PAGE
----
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A Lot or a Little?
What you will—and won't—find in this movie.
Despite its edginess, the movie has clear messages about kindness and empathy, as well as empowering those with special needs.
Positive Role Models
While Tyler shows kindness and encouragement to Zak, he's also a thief and a vandal (though he does pay for his crimes). Zak, on the other hand, is a wonderful role model for people with Down syndrome. He's feisty and flawed, and he dares to follow his dreams. A character explains that the term "retarded" infers that a person might be incapable of doing things that others can do, and he insists that Zak can do anything he wants. A character who has previously cared for Zak learns to let him follow his dream.
Violence & Scariness
Guns and shooting. A character is beaten up and kicked while down, with dirt kicked in face. Violent wrestling sequences, with slamming, throwing, hitting, some blood. Character sets a fire. Knife to throat. Adult character punches (bully) kid. Tire iron to head, followed by hospital scene. Threats. Character tackled. Bullying. Vomiting. Death of minor character discussed. A caught fish is beaten to knock it unconscious. Character briefly handcuffed to steering wheel.
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Sex, Romance & Nudity
Brief kissing. Flirting. While he's urinating, the top of a main character's buttocks are shown. A main character wears only underwear for a long time.
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Fairly frequent language includes a use of "f--k" and many uses of "s--t," plus "ass," "damn," "bitch," "retard/retarded," "goddamn," "hell," "sucks," "screwed," "stupid."
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Products & Purchases
Brands shown/mentioned include Ding Dongs, Peter Pan peanut butter, M&M's.
Drinking, Drugs & Smoking
Characters drink heavily from a bottle of whiskey. Hangovers. Flashbacks to drinking in a bar and drunk driving. Other minor scenes with characters holding drinks. Cigarette smoking.
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Parents Need to Know
Parents need to know that The Peanut Butter Falcon is an empowering road/buddy movie with themes of kindness and empathy. It's also powerful from a representation standpoint, as it centers on a character with Down syndrome (Zack Gottsagen). That said, some of the material is fairly mature. Viewers will see guns and shooting, violent wrestling sequences (with some blood), a character punching a kid, a knife held to someone's throat, and more. Language is fairly frequent, with a use of "f--k," plus several uses of "s--t," "bitch," "ass," "retard," and more. Characters flirt and kiss, the top of a male character's buttocks is shown, and another character wears nothing but underpants for several scenes. Characters drink a bottle of whiskey and suffer hangovers. There's also some smoking, as well as a flashback to a drunk driving incident. Shia LaBeouf, Bruce Dern, and Dakota Johnson co-star. To stay in the loop on more movies like this, you can sign up for weekly Family Movie Night emails.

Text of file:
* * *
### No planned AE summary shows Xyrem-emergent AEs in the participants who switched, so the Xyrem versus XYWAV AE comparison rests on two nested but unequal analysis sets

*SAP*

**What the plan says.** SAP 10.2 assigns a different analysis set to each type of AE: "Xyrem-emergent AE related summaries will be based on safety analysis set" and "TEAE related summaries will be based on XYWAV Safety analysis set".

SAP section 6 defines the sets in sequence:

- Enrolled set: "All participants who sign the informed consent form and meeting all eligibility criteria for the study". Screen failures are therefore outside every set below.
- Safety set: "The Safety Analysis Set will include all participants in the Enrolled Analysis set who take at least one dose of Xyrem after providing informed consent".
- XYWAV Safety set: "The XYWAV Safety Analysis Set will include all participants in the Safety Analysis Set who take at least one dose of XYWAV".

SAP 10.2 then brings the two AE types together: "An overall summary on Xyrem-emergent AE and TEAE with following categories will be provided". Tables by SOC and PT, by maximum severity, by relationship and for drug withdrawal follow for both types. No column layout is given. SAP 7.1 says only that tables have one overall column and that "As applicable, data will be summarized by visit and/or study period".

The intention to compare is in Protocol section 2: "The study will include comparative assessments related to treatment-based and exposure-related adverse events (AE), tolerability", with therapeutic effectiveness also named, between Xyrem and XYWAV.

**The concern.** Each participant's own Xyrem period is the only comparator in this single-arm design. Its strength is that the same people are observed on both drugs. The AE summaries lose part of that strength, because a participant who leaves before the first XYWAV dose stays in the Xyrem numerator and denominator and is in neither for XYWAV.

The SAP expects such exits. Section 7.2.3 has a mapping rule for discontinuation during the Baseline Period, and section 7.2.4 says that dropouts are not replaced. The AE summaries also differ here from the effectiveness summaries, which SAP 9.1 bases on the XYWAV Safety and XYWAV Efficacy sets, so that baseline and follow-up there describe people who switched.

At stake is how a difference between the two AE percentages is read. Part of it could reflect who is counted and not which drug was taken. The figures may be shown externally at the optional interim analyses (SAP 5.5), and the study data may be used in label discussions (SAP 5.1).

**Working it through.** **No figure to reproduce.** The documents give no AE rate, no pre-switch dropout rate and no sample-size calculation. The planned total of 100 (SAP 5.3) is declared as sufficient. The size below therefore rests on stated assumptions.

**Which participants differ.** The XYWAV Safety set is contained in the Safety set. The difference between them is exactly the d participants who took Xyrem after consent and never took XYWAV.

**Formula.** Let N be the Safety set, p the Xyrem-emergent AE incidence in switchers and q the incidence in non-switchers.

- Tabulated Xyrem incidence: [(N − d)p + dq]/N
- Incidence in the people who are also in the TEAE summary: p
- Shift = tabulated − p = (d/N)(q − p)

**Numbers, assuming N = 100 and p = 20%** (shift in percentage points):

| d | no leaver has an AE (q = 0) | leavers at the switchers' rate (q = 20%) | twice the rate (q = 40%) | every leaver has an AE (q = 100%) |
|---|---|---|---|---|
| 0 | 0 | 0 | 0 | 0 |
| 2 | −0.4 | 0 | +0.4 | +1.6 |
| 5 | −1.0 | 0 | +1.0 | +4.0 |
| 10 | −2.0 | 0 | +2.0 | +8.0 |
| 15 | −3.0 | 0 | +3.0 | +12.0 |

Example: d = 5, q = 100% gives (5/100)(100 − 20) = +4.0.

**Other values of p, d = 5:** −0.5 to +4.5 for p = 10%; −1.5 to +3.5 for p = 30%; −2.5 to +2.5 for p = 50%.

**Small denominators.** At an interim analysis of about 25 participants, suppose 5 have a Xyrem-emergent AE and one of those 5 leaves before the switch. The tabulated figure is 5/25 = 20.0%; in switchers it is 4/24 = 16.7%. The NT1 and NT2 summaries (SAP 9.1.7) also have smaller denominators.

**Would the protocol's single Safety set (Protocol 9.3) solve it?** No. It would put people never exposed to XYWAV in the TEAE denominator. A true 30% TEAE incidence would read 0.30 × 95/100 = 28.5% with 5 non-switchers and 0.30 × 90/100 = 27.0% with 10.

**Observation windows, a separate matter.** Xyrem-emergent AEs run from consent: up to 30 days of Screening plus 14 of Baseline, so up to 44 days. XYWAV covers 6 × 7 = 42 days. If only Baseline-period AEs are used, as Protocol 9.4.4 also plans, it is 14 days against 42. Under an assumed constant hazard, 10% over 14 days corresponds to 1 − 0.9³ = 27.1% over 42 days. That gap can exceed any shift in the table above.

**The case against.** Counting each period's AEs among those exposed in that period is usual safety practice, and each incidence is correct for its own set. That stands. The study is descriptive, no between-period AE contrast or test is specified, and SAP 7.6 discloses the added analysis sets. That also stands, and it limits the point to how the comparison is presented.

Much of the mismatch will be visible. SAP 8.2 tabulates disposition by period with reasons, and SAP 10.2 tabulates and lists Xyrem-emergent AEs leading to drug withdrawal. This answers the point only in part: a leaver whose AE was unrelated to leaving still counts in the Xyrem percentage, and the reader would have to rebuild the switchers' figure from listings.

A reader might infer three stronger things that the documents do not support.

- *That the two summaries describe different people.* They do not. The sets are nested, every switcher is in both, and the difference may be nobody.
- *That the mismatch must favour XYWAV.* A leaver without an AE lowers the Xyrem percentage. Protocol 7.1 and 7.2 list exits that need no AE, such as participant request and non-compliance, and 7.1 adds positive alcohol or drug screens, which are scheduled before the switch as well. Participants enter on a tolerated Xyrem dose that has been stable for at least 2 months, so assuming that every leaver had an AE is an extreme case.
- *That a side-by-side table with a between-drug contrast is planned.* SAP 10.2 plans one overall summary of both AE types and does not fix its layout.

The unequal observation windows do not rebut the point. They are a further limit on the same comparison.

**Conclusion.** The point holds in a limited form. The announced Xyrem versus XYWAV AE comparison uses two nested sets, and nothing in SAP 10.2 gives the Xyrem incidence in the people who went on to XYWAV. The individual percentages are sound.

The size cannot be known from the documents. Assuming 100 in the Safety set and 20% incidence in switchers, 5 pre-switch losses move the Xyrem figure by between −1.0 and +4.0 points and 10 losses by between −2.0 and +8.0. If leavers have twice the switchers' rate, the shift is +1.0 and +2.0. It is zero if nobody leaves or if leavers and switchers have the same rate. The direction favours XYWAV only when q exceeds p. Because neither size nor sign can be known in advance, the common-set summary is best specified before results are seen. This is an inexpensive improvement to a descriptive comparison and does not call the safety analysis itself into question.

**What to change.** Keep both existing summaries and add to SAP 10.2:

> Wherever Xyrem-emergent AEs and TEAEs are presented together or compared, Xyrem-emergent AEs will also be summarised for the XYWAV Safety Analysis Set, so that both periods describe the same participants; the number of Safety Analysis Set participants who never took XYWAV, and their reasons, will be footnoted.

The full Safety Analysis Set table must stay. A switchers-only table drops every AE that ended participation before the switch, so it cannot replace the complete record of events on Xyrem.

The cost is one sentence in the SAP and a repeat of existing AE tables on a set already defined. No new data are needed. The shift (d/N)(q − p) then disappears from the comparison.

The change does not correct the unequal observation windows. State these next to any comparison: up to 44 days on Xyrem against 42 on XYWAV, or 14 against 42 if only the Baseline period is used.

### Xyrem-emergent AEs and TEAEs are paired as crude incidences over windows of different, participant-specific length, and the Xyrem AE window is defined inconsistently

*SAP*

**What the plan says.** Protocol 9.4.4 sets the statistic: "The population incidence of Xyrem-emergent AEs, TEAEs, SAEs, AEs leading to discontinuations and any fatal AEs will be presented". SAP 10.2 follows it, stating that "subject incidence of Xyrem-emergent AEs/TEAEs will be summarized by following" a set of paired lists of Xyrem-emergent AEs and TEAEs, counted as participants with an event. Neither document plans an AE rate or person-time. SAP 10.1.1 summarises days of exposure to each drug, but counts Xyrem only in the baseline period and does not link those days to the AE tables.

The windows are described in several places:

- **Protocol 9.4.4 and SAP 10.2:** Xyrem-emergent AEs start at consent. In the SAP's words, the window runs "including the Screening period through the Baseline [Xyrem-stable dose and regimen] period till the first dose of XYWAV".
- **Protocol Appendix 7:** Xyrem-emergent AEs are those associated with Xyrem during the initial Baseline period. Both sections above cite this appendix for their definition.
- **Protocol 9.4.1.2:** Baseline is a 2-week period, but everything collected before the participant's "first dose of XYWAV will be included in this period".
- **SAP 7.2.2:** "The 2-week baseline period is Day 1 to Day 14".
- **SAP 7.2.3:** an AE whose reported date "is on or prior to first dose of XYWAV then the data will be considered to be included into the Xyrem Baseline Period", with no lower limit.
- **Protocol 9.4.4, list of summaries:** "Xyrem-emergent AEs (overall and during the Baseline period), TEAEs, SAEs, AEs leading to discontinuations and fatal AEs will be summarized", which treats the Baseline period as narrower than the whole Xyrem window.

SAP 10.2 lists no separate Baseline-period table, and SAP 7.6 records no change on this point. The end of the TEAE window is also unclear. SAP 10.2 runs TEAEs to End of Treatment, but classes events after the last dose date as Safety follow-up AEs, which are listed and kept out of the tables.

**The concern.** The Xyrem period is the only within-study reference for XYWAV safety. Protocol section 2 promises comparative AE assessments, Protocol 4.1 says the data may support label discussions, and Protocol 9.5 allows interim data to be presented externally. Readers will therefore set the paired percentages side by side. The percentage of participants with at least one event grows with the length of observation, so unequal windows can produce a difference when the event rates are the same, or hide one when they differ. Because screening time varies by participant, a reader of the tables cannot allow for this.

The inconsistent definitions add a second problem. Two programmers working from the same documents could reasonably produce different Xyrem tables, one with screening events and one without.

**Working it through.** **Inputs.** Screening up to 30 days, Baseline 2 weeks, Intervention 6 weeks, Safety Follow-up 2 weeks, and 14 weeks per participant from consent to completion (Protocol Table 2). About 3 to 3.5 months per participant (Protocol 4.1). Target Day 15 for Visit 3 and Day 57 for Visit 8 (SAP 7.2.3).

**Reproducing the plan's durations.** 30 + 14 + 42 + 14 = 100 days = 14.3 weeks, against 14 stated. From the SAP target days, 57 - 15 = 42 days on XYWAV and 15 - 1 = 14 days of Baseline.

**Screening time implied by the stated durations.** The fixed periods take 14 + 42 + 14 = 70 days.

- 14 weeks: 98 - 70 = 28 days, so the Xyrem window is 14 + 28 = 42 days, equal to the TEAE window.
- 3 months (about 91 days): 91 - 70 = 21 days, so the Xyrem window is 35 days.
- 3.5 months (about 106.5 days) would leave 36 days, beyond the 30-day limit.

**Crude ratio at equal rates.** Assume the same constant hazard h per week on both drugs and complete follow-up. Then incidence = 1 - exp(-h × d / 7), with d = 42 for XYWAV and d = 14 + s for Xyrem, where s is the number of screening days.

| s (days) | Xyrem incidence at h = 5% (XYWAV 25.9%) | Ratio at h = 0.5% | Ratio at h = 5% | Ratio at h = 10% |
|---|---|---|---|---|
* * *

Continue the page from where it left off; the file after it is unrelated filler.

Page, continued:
Is It Any Good?
Though the plot of this mismatched-buddies drama may feel overly familiar, the bold casting and watery setting provide a welcome edginess that enhances the inevitable sweetness, making it genuine. Co-written and co-directed by first-timers Tyler Nilson and Michael Schwartz, The Peanut Butter Falcon does follow a well-worn story arc, but the presence of Gottsagen -- who has Down syndrome in real life -- quickly ups the ante. The role of Zak was written directly for him, and he's instantly endearing. LaBeouf, meanwhile, is known for his irreverence and volatility, which makes it all the more notable when his character opens up and shows a softer side of himself. When that happens, it's a happy surprise -- and it's wonderfully honest.
Johnson, best known for playing Anastasia Steele in the Fifty Shades movies, completes the picture, likewise showing far more appealing vulnerability here. Largely filmed in Georgia, the movie makes beautiful use of land and sea, sun-baked shores and boats; it feels warm and open-aired, smelling like salt and fish. Yet it also conveys a realistic sense of desperation and menace, making the perils of the journey feel more concrete. In the end, The Peanut Butter Falcon shows great and rare compassion, not only for Zak, but for anyone who feels marginalized or misunderstood.
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Our Editors Recommend
Movies with Characters Who Have Learning and Attention Issues and Developmental Disabilities
Movies That Inspire Empathy
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